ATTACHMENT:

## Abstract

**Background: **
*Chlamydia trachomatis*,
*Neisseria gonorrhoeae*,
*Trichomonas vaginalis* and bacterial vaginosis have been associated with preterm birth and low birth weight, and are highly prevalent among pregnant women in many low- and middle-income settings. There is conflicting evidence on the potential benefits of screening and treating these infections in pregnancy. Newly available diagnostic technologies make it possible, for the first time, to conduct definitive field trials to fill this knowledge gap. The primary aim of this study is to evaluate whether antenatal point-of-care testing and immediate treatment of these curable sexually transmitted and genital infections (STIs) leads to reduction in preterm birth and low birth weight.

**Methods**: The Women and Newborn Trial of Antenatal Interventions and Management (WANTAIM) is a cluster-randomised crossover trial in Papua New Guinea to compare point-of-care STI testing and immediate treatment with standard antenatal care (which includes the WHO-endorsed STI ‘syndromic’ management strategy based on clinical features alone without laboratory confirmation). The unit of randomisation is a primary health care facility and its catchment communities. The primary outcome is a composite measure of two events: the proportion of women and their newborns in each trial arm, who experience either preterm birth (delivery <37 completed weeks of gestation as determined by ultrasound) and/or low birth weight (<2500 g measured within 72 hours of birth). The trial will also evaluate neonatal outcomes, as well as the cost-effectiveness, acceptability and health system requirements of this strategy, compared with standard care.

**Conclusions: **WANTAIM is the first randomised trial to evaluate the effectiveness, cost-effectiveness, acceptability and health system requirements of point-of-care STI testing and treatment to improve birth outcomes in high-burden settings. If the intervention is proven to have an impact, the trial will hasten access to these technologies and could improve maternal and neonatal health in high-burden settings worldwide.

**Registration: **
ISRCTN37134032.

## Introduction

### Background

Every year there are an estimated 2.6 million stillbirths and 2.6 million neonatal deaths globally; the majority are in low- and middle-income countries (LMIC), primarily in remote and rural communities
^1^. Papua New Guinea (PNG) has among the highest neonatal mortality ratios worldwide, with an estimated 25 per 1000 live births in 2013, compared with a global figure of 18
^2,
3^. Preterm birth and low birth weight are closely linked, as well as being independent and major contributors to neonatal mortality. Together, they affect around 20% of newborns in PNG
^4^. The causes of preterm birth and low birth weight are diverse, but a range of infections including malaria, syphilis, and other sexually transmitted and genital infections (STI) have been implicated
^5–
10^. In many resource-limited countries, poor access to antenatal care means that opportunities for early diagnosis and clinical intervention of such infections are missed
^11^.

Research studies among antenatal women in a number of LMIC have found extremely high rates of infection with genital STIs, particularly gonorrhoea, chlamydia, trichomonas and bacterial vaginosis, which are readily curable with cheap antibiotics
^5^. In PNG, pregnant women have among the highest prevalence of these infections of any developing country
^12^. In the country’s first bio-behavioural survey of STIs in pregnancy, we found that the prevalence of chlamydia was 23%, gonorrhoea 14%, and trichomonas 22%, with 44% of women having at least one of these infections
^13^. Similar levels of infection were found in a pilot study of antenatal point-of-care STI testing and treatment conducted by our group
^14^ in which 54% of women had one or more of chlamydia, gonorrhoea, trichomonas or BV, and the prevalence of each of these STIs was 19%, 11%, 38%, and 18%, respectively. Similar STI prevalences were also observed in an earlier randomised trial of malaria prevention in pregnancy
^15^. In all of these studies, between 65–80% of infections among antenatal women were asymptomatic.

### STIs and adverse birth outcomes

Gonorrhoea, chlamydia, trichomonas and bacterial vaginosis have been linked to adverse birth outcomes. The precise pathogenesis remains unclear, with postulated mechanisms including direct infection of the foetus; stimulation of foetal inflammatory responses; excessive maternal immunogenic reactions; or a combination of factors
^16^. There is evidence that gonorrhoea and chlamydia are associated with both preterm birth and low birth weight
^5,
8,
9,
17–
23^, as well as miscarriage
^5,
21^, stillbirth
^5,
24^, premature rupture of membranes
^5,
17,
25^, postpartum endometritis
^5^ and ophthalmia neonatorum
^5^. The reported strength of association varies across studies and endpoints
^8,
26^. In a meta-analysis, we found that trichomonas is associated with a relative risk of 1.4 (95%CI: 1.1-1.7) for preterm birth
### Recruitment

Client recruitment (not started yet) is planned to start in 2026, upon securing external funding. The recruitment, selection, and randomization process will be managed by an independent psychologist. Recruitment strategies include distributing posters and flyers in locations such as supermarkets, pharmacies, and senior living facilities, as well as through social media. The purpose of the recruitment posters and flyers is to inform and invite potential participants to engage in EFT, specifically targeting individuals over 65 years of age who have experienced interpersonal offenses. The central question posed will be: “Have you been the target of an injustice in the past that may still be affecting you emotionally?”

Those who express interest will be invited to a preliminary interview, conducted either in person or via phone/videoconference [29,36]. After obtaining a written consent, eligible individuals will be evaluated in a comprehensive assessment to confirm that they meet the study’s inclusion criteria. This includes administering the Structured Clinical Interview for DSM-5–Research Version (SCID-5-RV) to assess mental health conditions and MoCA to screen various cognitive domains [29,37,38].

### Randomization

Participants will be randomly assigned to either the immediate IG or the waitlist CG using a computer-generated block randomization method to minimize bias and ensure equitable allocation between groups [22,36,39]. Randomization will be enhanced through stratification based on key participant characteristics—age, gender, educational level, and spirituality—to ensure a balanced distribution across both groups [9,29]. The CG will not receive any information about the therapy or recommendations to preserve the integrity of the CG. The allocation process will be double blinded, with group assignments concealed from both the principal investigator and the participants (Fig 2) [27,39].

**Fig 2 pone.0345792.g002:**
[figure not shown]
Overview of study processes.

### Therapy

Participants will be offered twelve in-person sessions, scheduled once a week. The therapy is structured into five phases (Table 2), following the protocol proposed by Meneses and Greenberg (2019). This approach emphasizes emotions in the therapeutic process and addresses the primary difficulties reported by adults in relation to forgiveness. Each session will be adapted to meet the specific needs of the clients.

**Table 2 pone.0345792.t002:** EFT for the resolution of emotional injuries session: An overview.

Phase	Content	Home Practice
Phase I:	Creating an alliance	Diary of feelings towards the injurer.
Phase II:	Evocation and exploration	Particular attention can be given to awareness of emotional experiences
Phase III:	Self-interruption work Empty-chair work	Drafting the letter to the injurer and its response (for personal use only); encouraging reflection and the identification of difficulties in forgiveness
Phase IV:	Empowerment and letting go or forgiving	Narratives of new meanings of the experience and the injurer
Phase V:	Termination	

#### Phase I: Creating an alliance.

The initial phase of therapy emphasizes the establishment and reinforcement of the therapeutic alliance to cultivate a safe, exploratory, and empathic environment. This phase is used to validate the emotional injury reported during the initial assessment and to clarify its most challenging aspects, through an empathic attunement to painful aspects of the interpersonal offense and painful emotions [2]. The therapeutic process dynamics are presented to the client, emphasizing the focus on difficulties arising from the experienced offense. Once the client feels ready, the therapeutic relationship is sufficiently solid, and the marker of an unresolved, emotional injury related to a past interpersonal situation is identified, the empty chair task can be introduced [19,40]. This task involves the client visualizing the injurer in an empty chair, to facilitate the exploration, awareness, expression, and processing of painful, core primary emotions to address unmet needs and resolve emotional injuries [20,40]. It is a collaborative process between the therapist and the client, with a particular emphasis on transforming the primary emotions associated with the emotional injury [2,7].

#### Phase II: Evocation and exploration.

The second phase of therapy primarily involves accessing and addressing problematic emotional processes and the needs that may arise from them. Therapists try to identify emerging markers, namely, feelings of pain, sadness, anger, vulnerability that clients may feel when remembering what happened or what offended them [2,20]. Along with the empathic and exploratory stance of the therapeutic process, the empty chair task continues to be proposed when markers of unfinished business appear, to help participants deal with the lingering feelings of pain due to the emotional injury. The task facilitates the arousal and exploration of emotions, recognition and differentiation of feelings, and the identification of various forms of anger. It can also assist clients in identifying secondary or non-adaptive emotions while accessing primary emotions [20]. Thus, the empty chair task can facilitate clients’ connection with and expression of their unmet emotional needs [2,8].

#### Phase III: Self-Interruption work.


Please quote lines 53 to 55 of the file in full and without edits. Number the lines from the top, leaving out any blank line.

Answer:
### Therapy

Participants will be offered twelve in-person sessions, scheduled once a week. The therapy is structured into five phases (Table 2), following the protocol proposed by Meneses and Greenberg (2019). This approach emphasizes emotions in the therapeutic process and addresses the primary difficulties reported by adults in relation to forgiveness. Each session will be adapted to meet the specific needs of the clients.

**Table 2 pone.0345792.t002:** EFT for the resolution of emotional injuries session: An overview.